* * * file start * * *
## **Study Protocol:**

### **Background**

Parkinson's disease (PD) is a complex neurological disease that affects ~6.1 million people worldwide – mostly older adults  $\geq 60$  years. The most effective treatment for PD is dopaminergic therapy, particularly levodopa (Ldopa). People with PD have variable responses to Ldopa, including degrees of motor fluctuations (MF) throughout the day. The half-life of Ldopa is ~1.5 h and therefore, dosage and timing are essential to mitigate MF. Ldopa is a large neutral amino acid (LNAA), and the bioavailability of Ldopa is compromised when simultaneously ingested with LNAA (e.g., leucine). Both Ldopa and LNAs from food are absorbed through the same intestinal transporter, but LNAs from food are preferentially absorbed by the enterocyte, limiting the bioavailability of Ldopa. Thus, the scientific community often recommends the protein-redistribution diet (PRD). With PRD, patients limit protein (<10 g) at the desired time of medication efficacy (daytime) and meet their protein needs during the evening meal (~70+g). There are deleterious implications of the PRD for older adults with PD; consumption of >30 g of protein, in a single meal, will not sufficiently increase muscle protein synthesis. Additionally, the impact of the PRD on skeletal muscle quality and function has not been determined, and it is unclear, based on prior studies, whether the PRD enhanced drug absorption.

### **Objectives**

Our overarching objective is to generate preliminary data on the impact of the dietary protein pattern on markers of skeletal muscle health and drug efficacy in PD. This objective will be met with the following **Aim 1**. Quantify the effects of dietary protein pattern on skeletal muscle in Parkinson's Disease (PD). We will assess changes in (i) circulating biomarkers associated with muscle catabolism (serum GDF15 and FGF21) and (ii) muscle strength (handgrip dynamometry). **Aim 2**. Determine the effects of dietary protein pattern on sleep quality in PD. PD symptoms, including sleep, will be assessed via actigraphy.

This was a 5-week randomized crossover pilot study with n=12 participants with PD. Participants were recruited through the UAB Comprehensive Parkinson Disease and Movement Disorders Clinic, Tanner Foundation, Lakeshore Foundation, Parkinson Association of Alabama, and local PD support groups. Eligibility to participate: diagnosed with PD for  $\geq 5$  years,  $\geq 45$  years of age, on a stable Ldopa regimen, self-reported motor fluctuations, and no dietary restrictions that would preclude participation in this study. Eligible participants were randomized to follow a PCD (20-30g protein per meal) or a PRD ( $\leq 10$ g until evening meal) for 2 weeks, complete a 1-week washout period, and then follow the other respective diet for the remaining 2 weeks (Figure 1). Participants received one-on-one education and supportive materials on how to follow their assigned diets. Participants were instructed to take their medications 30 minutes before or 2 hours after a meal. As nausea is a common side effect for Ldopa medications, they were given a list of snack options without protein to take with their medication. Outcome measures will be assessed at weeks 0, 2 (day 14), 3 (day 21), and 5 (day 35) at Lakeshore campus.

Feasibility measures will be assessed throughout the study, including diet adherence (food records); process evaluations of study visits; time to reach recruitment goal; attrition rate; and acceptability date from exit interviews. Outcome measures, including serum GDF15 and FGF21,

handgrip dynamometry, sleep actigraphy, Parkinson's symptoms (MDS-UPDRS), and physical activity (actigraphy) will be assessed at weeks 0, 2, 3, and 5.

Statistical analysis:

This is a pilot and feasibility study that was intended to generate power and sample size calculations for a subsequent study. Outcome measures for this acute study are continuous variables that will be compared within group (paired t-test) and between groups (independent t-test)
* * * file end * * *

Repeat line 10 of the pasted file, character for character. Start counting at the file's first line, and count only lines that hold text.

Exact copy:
This is a pilot and feasibility study that was intended to generate power and sample size calculations for a subsequent study. Outcome measures for this acute study are continuous variables that will be compared within group (paired t-test) and between groups (independent t-test)